the review site with a difference since 1999
Josh Duhamel Celebrates Memorial Day by Helping Veteran...
'Nashville': 12 Best Music Moments From TV Series ...
The Voice Finale: Alisan Porter Wins Season 10 ...
Pink's Hairstylist on Her Billboard Music Awards Look...
Adele's Send My Love to Your New Lover video: Director ...
Bryan Cranston Mesmerizes as LBJ in HBO's 'All the Way'...
Kristin Chenoweth takes on a different kind of role ...
Survivor: Kaoh Rong: And the winner is... ...
Ghostbusters Are Desperately Trying to Save New York Ci...
The Beach Boys' 'Pet Sounds' Turns 50: How Brian Wilson...
Paramount Studios presents
Preston: You're a monster.
DVD ReviewThe classic E.C. comic books of the 1950s (Tales from the Crypt, The Vault of Horror, and The Haunt of Fear) established a uniquely American style of horror story, in which the primary characters' misdeeds inevitably led to a shocking, twist-driven, often graphically grotesque climax ("Choke! Gasp!"). The controversial comics were eventually forced out of print when the industry subjected itself to the draconian Comics Code, but their hold on the public imagination gave rise to a couple of horror anthology movies in the 1970s and, more recently, a successful HBO television series. They also served as the inspiration for the 1982 George A. Romero / Stephen King feature film collaboration, Creepshow, and its success led to Romero's TV anthology of the 1980s, Tales from the Darkside. In 1990, Tales from the Darkside: The Movie was released, bringing a larger budget and recognizable stars to the E.C.-inspired horror anthology genre.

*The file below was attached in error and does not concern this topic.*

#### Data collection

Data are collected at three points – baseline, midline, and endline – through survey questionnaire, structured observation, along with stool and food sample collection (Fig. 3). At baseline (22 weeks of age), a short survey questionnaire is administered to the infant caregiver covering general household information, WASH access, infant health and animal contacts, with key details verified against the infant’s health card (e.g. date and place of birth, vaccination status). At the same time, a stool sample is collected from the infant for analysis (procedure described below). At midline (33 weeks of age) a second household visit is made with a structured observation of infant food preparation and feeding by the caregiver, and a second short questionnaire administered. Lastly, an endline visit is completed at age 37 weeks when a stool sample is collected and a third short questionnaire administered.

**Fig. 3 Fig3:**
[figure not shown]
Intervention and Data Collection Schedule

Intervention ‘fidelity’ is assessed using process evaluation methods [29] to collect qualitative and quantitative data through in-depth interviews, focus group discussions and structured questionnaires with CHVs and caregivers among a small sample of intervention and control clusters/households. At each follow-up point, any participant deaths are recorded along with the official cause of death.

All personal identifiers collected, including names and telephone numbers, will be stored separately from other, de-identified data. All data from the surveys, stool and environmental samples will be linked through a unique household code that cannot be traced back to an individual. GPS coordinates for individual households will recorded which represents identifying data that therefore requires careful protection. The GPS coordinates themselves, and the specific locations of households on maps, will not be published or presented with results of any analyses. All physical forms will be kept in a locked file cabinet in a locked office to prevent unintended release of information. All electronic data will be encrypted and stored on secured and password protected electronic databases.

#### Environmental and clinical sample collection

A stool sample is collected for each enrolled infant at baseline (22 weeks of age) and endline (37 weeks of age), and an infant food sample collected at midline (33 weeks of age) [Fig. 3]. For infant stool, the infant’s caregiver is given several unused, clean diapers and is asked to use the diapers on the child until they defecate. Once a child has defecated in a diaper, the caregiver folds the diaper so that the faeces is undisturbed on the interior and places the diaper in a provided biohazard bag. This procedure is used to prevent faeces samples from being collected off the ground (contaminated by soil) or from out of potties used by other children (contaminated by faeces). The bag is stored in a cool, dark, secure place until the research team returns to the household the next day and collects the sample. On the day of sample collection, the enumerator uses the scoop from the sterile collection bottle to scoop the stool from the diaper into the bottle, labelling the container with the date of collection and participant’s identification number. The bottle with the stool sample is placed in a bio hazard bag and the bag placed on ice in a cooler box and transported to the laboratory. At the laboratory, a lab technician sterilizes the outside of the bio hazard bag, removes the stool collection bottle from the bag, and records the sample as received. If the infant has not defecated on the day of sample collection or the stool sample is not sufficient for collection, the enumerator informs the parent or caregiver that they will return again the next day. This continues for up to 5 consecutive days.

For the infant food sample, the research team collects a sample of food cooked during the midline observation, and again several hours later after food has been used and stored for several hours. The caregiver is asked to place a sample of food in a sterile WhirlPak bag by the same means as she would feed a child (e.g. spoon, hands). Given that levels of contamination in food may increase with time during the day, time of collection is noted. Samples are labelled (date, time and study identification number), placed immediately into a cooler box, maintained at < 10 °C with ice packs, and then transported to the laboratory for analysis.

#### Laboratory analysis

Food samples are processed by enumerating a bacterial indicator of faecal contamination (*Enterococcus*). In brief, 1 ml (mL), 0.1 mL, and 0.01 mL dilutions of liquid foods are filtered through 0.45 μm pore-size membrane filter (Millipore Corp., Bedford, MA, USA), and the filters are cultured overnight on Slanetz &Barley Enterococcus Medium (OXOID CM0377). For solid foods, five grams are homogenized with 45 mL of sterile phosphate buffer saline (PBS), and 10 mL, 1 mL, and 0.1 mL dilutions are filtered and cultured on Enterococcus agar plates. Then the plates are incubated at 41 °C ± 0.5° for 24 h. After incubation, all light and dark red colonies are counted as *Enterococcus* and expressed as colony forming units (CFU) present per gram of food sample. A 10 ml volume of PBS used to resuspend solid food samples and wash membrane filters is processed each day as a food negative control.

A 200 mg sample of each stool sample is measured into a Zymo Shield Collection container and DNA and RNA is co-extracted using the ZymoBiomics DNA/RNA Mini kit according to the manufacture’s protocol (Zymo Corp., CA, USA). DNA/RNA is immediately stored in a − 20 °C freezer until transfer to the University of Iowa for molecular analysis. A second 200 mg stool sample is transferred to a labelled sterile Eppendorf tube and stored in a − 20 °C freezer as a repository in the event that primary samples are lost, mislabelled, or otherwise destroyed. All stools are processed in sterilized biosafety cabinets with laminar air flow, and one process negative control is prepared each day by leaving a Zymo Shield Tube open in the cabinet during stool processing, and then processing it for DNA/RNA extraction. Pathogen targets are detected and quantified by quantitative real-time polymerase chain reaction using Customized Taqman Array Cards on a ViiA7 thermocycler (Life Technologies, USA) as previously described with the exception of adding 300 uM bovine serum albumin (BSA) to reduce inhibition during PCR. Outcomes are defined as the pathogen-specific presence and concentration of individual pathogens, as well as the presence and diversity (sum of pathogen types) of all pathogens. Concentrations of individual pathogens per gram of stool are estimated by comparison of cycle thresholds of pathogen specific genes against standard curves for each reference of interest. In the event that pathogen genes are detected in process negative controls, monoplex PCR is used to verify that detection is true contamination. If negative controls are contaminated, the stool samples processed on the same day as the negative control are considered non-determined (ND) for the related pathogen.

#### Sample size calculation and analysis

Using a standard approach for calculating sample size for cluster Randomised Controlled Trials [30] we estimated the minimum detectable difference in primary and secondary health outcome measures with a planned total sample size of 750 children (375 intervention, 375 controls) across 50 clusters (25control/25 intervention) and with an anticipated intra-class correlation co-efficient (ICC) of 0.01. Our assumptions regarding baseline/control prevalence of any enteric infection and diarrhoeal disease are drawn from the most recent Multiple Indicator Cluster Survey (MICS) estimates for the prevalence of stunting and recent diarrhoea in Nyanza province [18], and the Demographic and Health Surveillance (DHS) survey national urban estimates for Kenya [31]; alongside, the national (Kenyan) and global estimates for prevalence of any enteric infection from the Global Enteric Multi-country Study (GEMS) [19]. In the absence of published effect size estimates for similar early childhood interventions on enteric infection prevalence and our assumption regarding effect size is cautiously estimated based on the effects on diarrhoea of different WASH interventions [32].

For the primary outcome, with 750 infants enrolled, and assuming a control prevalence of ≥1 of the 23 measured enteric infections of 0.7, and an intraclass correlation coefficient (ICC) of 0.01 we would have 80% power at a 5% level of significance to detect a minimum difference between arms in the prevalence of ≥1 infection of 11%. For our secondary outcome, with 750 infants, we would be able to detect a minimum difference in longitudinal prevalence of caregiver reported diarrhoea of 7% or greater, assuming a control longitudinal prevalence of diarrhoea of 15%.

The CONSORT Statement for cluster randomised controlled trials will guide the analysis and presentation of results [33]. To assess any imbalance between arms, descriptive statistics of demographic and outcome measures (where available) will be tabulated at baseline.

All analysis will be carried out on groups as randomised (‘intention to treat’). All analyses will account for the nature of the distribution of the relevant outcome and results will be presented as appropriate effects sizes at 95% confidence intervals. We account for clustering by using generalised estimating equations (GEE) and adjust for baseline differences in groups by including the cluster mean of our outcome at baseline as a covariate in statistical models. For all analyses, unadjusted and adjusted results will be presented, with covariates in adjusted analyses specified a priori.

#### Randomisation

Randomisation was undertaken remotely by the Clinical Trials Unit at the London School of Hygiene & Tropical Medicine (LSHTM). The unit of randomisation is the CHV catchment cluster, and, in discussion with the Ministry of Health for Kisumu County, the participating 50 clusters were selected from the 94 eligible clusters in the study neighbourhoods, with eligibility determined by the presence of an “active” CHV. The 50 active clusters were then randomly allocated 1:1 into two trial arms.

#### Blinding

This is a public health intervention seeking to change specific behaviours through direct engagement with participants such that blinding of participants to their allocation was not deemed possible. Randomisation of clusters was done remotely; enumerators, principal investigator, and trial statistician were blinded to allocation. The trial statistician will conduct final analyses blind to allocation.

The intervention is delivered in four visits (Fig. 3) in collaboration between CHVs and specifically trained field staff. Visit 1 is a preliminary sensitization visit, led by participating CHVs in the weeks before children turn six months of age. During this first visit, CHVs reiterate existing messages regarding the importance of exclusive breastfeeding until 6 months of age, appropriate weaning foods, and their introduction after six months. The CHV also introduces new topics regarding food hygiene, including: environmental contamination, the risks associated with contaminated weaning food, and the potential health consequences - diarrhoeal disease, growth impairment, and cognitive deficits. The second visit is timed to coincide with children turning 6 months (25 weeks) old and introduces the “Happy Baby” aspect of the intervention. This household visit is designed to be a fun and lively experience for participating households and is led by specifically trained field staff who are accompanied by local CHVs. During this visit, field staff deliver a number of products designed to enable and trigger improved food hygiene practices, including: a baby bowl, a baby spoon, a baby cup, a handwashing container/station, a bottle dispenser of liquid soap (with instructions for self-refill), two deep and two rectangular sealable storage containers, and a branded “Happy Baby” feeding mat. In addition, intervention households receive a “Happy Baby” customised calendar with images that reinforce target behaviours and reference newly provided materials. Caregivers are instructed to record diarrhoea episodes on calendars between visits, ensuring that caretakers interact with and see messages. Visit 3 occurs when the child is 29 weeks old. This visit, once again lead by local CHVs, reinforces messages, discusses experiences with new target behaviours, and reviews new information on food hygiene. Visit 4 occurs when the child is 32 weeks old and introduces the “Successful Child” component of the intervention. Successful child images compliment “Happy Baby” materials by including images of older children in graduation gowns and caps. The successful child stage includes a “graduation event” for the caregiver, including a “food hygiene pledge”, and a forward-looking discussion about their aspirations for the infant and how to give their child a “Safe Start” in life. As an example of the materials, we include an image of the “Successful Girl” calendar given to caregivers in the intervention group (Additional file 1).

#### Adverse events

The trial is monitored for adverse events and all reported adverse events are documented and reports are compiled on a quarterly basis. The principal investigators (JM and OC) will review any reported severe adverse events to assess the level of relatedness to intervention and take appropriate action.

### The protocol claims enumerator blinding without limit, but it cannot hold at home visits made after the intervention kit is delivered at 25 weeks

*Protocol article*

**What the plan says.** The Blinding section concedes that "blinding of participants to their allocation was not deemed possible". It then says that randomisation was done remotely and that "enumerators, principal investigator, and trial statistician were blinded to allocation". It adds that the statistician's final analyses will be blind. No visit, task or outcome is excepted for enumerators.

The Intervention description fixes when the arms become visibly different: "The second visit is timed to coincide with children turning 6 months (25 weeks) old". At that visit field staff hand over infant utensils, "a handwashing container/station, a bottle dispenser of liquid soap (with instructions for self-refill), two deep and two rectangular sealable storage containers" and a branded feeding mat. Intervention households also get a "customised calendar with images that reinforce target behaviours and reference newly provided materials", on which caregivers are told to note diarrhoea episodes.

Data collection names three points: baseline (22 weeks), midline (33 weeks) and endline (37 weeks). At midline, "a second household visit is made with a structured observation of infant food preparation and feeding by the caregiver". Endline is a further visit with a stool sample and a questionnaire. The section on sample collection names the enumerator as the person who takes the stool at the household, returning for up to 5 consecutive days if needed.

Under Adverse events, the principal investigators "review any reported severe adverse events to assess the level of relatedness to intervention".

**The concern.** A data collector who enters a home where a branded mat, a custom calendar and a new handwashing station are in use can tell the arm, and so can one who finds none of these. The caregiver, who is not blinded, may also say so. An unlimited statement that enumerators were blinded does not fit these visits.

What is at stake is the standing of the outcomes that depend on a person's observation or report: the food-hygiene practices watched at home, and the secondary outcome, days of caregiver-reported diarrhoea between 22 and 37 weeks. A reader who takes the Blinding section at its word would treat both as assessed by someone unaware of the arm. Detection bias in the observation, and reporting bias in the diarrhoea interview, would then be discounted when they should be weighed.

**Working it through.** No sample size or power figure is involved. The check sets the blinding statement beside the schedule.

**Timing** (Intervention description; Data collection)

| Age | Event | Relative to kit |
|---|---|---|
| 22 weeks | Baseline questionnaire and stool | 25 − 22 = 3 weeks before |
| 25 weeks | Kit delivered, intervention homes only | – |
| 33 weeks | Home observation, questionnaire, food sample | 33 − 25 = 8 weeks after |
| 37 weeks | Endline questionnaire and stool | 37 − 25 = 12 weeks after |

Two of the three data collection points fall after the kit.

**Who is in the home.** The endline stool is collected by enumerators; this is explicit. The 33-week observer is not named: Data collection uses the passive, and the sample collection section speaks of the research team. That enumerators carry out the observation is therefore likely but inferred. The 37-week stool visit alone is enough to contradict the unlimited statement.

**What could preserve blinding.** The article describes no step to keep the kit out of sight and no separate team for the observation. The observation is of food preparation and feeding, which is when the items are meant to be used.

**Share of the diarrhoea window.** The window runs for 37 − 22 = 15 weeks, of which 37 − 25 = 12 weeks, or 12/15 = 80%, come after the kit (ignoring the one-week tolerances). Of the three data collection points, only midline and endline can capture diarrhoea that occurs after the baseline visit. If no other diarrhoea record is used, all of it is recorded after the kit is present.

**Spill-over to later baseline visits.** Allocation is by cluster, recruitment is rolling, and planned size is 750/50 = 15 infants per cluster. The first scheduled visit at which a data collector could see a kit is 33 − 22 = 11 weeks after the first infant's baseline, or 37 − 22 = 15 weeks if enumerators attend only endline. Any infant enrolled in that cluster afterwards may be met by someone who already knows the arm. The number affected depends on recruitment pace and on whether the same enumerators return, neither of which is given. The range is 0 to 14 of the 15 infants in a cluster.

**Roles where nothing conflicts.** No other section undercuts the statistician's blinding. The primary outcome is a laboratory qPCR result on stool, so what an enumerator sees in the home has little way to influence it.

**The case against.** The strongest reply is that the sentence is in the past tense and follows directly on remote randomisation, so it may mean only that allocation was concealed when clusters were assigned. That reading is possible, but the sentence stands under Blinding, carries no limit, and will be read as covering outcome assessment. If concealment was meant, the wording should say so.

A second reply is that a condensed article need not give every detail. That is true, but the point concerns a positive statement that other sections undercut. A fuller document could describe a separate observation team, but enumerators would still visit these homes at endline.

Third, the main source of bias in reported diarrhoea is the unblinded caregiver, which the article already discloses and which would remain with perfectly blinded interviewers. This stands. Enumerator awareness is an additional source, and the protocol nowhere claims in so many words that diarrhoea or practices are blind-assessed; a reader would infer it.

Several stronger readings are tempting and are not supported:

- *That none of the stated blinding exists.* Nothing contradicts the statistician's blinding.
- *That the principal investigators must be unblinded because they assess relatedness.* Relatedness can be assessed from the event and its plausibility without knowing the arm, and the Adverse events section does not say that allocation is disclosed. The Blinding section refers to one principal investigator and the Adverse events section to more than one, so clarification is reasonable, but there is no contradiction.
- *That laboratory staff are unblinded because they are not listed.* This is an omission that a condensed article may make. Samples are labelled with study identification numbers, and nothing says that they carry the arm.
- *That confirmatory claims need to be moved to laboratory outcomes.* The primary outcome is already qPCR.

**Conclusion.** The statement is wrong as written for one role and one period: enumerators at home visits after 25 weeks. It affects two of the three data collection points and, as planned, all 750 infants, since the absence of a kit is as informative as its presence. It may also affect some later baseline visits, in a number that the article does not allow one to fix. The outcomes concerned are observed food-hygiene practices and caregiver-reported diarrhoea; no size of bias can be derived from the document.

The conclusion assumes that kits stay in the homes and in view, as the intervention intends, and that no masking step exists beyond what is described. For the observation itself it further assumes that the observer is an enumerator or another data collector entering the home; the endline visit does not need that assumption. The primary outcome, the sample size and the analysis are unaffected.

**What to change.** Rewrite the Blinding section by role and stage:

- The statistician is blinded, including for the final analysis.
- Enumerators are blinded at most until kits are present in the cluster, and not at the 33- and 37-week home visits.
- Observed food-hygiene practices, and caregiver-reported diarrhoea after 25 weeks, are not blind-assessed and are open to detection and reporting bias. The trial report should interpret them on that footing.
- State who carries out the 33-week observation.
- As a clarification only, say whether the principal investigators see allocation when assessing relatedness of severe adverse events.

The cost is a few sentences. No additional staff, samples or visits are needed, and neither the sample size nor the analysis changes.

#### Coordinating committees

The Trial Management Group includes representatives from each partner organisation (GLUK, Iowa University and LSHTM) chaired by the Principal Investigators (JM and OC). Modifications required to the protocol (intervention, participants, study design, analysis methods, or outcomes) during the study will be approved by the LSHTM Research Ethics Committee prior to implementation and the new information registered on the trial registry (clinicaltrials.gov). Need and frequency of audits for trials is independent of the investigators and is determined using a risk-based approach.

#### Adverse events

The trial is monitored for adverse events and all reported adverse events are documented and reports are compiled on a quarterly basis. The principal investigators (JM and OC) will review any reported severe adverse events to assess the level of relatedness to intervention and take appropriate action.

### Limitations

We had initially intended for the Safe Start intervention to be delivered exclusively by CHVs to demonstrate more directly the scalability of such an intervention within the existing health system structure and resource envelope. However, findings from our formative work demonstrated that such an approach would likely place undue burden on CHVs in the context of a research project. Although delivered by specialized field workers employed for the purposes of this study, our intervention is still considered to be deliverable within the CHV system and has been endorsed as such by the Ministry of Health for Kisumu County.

John Harrison directed this collection of three stories, wrapped in a pseudo-fairy tale framing device, starring Deborah Harry as Betty, an upscale witch, and young Matthew Lawrence as Timmy, her intended dinner. Attempting to forestall his fate, Timmy tells the witch scary stories, which, of course, make up the bulk of the film. Sir Arthur Conan Doyle's Lot 249, heavily modernized, leads off, recounting the story of put-upon college student Bellingham (Steve Buscemi), who uses an ancient Egyptian mummy to exact ritualized revenge on his enemies (Christian Slater, Julianne Moore and Robert Sedgwick). Stephen King's Cat From Hell follows, as an eccentric millionaire (William Hickey) hires hitman Halston (David Johansen) to take on a black cat with an uncanny ability to kill. Finally, Tales from the Darkside veteran Michael McDowell contributes Lover's Vow, in which an artist (James Remar) swears on his life never to tell anyone about the murderous demon he encounters late one night, only to find the secret haunting him ten years later.
This movie version of Tales from the Darkside benefits visibly from a larger budget and makeup effects consultation by Hollywood legend Dick Smith, but the stories themselves aren't nearly as solid as the best episodes of the original TV series. Lover's Vow is the strongest of the three, with convincing performances by Remar and Rae Dawn Chong, and a climax that manages to be simultaneously dark and poignant. The other two stories, established authors notwithstanding, are almost completely devoid of humor and charm—they clunk along in thoroughly predictable fashion, and the occasional glimmer of fun gets lost amidst the hokey, conventional storytelling.